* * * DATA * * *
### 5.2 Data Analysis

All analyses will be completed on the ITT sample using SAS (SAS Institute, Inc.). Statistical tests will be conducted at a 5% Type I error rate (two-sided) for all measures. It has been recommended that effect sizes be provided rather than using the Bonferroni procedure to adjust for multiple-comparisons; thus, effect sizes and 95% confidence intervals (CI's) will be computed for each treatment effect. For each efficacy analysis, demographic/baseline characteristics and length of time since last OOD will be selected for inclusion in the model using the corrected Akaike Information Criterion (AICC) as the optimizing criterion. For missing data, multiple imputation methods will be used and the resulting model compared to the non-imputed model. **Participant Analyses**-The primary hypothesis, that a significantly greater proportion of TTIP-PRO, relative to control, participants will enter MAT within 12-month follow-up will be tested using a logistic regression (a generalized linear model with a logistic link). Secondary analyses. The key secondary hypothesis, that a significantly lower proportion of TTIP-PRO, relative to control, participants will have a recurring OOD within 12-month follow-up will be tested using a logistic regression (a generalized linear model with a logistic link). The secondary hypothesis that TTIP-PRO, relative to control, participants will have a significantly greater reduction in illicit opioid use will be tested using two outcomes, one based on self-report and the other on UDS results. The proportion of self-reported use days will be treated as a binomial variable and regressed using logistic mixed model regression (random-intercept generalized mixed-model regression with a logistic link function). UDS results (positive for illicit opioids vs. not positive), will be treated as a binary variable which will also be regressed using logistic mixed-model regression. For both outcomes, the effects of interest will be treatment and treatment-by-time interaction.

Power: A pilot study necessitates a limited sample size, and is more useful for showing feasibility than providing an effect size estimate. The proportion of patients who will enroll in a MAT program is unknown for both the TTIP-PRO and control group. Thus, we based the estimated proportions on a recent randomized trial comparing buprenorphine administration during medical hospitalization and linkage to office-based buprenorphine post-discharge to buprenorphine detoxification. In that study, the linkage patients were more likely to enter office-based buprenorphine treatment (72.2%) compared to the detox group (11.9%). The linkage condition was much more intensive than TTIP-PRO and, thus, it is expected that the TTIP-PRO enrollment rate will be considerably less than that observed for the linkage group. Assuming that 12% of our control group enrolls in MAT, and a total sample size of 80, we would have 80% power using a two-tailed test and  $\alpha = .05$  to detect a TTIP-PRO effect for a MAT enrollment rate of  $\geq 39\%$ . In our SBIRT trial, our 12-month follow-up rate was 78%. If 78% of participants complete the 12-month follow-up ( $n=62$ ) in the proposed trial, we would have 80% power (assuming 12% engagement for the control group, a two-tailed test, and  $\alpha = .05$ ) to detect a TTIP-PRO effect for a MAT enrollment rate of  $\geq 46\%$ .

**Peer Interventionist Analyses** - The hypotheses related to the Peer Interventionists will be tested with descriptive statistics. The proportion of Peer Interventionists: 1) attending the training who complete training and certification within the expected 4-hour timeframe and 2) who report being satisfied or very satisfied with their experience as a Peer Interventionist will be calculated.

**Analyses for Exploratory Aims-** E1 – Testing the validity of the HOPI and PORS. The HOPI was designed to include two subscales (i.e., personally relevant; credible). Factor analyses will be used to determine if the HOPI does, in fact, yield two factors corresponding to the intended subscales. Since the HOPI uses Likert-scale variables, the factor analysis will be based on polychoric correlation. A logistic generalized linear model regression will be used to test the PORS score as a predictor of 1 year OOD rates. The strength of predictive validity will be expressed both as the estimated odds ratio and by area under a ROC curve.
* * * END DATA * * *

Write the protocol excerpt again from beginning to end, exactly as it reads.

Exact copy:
### 5.2 Data Analysis

All analyses will be completed on the ITT sample using SAS (SAS Institute, Inc.). Statistical tests will be conducted at a 5% Type I error rate (two-sided) for all measures. It has been recommended that effect sizes be provided rather than using the Bonferroni procedure to adjust for multiple-comparisons; thus, effect sizes and 95% confidence intervals (CI's) will be computed for each treatment effect. For each efficacy analysis, demographic/baseline characteristics and length of time since last OOD will be selected for inclusion in the model using the corrected Akaike Information Criterion (AICC) as the optimizing criterion. For missing data, multiple imputation methods will be used and the resulting model compared to the non-imputed model. **Participant Analyses**-The primary hypothesis, that a significantly greater proportion of TTIP-PRO, relative to control, participants will enter MAT within 12-month follow-up will be tested using a logistic regression (a generalized linear model with a logistic link). Secondary analyses. The key secondary hypothesis, that a significantly lower proportion of TTIP-PRO, relative to control, participants will have a recurring OOD within 12-month follow-up will be tested using a logistic regression (a generalized linear model with a logistic link). The secondary hypothesis that TTIP-PRO, relative to control, participants will have a significantly greater reduction in illicit opioid use will be tested using two outcomes, one based on self-report and the other on UDS results. The proportion of self-reported use days will be treated as a binomial variable and regressed using logistic mixed model regression (random-intercept generalized mixed-model regression with a logistic link function). UDS results (positive for illicit opioids vs. not positive), will be treated as a binary variable which will also be regressed using logistic mixed-model regression. For both outcomes, the effects of interest will be treatment and treatment-by-time interaction.

Power: A pilot study necessitates a limited sample size, and is more useful for showing feasibility than providing an effect size estimate. The proportion of patients who will enroll in a MAT program is unknown for both the TTIP-PRO and control group. Thus, we based the estimated proportions on a recent randomized trial comparing buprenorphine administration during medical hospitalization and linkage to office-based buprenorphine post-discharge to buprenorphine detoxification. In that study, the linkage patients were more likely to enter office-based buprenorphine treatment (72.2%) compared to the detox group (11.9%). The linkage condition was much more intensive than TTIP-PRO and, thus, it is expected that the TTIP-PRO enrollment rate will be considerably less than that observed for the linkage group. Assuming that 12% of our control group enrolls in MAT, and a total sample size of 80, we would have 80% power using a two-tailed test and  $\alpha = .05$  to detect a TTIP-PRO effect for a MAT enrollment rate of  $\geq 39\%$ . In our SBIRT trial, our 12-month follow-up rate was 78%. If 78% of participants complete the 12-month follow-up ( $n=62$ ) in the proposed trial, we would have 80% power (assuming 12% engagement for the control group, a two-tailed test, and  $\alpha = .05$ ) to detect a TTIP-PRO effect for a MAT enrollment rate of  $\geq 46\%$ .

**Peer Interventionist Analyses** - The hypotheses related to the Peer Interventionists will be tested with descriptive statistics. The proportion of Peer Interventionists: 1) attending the training who complete training and certification within the expected 4-hour timeframe and 2) who report being satisfied or very satisfied with their experience as a Peer Interventionist will be calculated.

**Analyses for Exploratory Aims-** E1 – Testing the validity of the HOPI and PORS. The HOPI was designed to include two subscales (i.e., personally relevant; credible). Factor analyses will be used to determine if the HOPI does, in fact, yield two factors corresponding to the intended subscales. Since the HOPI uses Likert-scale variables, the factor analysis will be based on polychoric correlation. A logistic generalized linear model regression will be used to test the PORS score as a predictor of 1 year OOD rates. The strength of predictive validity will be expressed both as the estimated odds ratio and by area under a ROC curve.